Despite a great performance from Abigail McGibbon delivering a difficult 50 minute monologue, the piece is however far too long to sustain interest or connect to the elusive, fragmentary imagery of the words. Mitchell's score again evokes mood and drama well, and the theatrical elements provide another dimension to the work through projections and sound and lighting effects, but the piece is not successful in getting much across.

A new short piece, Lunaria consolidates the approach of the Ensemble, concentrating it really with an approach and delivery that thoroughly matches the subject. Brexit is again to the forefront. It's like it is trying to compress all the madness of the last couple of years down into 15 minutes with rapid fire soundbites. Three actors read overlapping headlines and extracts from speeches with video projections looping clips of the main protagonists (Boris Johnston, Arlene Foster, Theresa May) and victims like Lyra McKee that have dominated the headlines and concerns in Northern Ireland in recent times over Brexit and the backstop. Mitchell's music is again propulsive, urgent and rhythmic, based on repetition and escalation towards madness.

Lunaria concentrates the climate of fear of The House of Usher and its directness has the necessary impact and context that the Catherine of Aragon piece fails to achieve. In terms of presentation, the improvised set-up in the Lyric Theatre's studio, the musicians arranged in a circle around the three performers/newsreaders on tables with video clips projected behind certainly got the full impact of the work across, but you could imagine that the finished theatrical presentation will be further developed and no doubt only enhance the impact of the piece.

The weekend performances of The Belfast Ensemble Bash! Triple Bill were followed by a one-off gala performance of The Pirates of Penzance. Mitchell's justification for doing a Gilbert and Sullivan operetta - not that any is needed - is that he sees it as a good way of touching base again with the roots of popular music theatre. Well that's one reason, another is that he confesses that this was the first music theatre he performed in, but Mitchell also raises an interesting point in the introduction that a survey identified that most people's first experience of live music is in the theatre. And that's true for me too, the first musical performance I saw live was a school production of Man of La Mancha, and it did indeed made a singular unforgettable impression.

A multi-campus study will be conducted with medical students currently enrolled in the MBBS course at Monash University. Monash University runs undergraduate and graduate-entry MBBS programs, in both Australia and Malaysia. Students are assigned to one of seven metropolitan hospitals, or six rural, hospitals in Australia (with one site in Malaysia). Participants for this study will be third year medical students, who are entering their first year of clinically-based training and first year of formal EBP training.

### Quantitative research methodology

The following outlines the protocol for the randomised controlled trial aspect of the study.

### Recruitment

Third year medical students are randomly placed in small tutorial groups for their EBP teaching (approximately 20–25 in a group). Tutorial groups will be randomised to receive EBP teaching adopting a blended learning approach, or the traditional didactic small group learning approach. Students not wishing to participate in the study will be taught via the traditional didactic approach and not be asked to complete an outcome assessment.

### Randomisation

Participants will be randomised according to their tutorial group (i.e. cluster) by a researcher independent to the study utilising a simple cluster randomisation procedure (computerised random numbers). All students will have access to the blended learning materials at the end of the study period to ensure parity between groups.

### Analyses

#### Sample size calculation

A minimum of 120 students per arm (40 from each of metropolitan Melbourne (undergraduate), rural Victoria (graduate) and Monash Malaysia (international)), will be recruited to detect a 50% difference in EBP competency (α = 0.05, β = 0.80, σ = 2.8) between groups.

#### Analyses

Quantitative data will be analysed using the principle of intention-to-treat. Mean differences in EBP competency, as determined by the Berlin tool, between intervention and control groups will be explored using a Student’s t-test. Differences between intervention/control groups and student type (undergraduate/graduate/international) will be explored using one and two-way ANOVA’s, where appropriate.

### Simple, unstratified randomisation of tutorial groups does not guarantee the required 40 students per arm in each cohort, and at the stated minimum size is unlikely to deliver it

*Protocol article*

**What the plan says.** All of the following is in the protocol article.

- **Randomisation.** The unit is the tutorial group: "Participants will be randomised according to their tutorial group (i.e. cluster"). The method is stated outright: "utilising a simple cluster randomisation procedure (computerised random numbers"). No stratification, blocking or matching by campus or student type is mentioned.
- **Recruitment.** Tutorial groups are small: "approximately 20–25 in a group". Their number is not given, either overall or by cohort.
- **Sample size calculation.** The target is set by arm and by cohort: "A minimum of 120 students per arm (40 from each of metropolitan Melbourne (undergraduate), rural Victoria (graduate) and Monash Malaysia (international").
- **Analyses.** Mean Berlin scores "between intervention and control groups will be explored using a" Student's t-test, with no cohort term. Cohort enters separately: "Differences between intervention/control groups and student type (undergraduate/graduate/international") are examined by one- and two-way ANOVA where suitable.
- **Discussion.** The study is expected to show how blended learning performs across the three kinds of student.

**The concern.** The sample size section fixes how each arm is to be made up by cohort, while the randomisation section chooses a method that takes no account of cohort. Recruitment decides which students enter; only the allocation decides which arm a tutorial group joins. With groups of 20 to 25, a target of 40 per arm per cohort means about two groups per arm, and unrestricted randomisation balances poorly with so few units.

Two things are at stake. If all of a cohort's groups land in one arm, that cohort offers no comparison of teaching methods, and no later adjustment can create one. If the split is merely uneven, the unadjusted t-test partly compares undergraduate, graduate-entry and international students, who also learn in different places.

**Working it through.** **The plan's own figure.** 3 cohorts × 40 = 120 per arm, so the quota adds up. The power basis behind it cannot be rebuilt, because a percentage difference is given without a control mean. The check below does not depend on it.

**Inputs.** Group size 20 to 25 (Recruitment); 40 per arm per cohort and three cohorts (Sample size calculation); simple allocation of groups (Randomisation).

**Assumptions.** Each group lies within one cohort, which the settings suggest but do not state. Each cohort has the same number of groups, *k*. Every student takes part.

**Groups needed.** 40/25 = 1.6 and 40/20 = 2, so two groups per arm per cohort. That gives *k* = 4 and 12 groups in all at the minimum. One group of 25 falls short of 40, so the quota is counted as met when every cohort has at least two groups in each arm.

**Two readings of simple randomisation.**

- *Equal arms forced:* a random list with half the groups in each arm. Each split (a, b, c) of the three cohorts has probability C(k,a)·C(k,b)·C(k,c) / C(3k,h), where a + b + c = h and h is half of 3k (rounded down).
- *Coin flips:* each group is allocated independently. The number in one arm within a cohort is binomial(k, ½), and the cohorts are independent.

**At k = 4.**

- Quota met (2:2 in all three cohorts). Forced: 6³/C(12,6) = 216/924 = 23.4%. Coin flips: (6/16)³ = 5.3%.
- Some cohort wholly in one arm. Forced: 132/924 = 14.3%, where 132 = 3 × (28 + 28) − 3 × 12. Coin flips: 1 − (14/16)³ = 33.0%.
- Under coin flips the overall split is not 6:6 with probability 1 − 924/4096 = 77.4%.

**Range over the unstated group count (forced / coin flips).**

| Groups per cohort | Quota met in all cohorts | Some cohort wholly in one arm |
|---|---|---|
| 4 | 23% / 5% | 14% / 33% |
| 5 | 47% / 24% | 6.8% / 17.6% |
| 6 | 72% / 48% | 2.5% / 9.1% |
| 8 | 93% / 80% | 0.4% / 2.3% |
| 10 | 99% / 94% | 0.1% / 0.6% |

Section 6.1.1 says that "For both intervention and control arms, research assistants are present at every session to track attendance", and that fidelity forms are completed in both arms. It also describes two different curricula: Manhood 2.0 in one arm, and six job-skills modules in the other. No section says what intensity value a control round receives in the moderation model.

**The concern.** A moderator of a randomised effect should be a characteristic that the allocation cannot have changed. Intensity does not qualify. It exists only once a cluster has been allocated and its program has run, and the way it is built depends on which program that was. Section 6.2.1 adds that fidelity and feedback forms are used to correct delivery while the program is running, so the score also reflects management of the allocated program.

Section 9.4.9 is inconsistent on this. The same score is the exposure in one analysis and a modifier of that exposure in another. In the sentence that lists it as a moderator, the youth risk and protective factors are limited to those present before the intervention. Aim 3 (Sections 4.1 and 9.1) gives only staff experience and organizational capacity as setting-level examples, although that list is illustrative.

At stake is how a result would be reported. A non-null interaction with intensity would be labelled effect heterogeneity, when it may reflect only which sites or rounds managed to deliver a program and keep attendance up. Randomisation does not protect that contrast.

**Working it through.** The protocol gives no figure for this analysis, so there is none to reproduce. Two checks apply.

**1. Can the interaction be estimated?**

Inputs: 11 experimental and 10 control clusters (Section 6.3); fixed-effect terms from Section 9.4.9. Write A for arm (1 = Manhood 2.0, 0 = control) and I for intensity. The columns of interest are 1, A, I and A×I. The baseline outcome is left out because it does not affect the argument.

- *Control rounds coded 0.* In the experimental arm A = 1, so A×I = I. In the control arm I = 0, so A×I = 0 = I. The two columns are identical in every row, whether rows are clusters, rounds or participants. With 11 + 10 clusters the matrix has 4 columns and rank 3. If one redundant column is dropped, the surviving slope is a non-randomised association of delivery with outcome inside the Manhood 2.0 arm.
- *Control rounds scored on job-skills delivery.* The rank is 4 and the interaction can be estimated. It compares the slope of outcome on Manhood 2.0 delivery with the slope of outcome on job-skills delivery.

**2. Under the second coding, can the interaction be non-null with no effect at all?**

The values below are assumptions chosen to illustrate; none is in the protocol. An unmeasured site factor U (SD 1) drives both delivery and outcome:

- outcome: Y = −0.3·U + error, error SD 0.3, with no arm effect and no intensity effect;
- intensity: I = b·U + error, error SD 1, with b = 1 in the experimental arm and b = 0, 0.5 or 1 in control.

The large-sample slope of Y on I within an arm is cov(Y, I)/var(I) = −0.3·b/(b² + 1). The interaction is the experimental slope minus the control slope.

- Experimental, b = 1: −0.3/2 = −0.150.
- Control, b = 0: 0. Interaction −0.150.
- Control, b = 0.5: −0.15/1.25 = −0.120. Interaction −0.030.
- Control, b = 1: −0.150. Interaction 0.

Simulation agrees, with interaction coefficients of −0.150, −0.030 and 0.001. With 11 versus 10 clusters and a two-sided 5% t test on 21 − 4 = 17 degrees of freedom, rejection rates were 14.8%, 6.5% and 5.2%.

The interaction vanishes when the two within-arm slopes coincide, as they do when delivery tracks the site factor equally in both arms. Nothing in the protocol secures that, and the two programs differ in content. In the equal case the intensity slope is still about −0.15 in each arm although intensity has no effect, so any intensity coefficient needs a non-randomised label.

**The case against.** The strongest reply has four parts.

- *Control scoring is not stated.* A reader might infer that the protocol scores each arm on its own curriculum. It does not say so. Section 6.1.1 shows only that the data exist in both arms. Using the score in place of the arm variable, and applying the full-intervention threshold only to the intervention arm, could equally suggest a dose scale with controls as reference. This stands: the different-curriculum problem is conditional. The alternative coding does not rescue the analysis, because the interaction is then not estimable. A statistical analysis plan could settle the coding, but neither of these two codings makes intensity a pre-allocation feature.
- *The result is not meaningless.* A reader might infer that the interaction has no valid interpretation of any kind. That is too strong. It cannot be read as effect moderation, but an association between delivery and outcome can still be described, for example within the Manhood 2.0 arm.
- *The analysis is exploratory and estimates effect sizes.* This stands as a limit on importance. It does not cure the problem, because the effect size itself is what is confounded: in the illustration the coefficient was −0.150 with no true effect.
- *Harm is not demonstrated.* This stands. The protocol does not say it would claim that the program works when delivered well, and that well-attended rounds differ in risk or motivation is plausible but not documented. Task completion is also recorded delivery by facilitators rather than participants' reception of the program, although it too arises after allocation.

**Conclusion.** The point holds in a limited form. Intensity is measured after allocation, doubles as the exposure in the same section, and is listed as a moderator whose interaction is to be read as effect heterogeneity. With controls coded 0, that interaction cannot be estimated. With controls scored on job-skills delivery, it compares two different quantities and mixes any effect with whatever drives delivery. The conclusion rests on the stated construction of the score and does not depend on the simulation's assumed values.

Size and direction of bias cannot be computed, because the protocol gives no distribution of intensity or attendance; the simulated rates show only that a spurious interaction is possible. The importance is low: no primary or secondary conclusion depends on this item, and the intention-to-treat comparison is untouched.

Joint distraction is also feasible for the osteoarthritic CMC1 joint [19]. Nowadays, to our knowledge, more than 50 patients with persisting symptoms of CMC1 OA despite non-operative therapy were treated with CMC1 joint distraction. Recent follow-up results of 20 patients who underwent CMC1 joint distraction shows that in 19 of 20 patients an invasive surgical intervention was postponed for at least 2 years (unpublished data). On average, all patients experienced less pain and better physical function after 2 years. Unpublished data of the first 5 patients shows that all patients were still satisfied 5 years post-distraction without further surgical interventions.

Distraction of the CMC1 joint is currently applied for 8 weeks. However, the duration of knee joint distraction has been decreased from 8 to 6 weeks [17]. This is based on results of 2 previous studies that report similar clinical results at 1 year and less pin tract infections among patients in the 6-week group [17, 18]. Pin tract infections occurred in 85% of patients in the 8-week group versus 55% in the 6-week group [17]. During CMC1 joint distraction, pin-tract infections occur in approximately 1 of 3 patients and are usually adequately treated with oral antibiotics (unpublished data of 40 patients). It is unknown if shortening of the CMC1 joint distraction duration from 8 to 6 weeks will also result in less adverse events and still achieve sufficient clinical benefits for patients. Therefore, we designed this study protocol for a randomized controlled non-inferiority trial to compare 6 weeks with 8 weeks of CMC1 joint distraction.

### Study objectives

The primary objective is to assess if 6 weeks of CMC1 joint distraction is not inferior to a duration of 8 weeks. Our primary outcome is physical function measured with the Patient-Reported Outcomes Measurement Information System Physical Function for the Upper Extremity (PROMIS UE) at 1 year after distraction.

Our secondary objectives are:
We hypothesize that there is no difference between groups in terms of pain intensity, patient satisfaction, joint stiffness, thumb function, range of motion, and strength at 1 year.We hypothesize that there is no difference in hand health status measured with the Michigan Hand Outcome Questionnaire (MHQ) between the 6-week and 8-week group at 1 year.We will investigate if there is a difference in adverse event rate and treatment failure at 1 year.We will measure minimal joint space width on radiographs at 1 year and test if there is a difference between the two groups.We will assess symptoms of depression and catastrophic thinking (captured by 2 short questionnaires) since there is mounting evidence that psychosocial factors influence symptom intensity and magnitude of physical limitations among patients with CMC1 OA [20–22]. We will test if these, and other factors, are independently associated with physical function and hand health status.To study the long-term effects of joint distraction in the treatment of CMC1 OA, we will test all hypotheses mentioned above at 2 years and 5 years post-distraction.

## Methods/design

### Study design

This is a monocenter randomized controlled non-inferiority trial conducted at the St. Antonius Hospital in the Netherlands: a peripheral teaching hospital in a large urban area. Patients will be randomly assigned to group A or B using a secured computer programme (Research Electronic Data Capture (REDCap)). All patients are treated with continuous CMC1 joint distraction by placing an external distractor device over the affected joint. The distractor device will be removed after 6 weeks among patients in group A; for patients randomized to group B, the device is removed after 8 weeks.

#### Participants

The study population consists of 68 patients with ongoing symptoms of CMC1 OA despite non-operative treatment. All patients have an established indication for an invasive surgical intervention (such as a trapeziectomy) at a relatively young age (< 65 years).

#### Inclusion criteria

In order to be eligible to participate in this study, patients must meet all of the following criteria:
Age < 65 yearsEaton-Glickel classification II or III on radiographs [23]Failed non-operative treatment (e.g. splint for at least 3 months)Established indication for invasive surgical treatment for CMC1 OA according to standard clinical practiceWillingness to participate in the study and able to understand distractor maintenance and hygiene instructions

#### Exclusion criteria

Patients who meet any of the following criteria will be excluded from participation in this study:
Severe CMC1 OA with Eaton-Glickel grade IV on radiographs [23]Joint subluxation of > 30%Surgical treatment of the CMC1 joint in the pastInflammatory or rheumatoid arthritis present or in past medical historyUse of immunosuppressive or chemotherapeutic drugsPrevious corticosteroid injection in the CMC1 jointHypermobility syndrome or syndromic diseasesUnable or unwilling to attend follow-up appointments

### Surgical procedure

Whatever intentions and justifications you want to give - and you'd really be stretching it to impose any contemporary current affairs reading - The Pirates of Penzance was about really was just an excuse for the musicians and performers to enjoy themselves and let the audience enjoy it as well. On that level it certainly succeeded. It wasn't the slickest of Gilbert and Sullivan performances, half the cast were actors singing and half were singers acting, but that's a fair medium and characteristic of The Belfast Ensemble approach to mixing and matching. Of the singing performers Rebecca Murphy's Mabel was superb, but all the female roles were impressive. Actor/singer Matthew Cavan tried to bring a little bit of Captain Jack Sparrow-like fun to the rather slim comedy, but his natural flamboyance was limited by the standing and reading nature of the gala performance. Another notable bit of casting was celebrated Belfast playwright Marie Jones (Stones in their Pockets) taking to the stage herself as Chief of Police.

Musically the expanded Ensemble were delightful, the catchy melodies infectious, the performance sounding fresh and invigorated perfectly suited to the Lyric stage, Conor Mitchell conducting with verve and energy. It's easy to be sniffy about operetta and music theatre (particularly in this opera blog when it starts to become the staple of the local opera company, NI Opera), but being able to experiment, test the limits and extend what is considered to be lyric or dramatic theatre is right there in the ethos of the Belfast Ensemble, showing the range of possibilities open to a musical ensemble who refuse to be pigeon-holed into one category. And it's not just about being able to switch from avant-garde to Gilbert and Sullivan on the same bill, but the enthusiasm, musicianship and production values that they apply to them equally.

What the Belfast Ensemble are doing is great and very worthwhile and not just from a purely creative or music experimentation viewpoint. There's great potential in the music-theatre medium they have chosen to work within that is under-represented not just in Belfast, but anywhere in Europe. The choice of subjects that are responsive to the changing Northern Ireland situation within Europe and the wider world however is another important part of the Ensemble's ethos that ensures that that the works presented should always be it fresh, relevant, progressive and popular, not insular academic works for a small audience. With a huge talent base of artists and creatives in Northern Ireland, there is also plenty of capacity for further growth, expansion and collaboration. Exciting times indeed.

Links: The Belfast Ensemble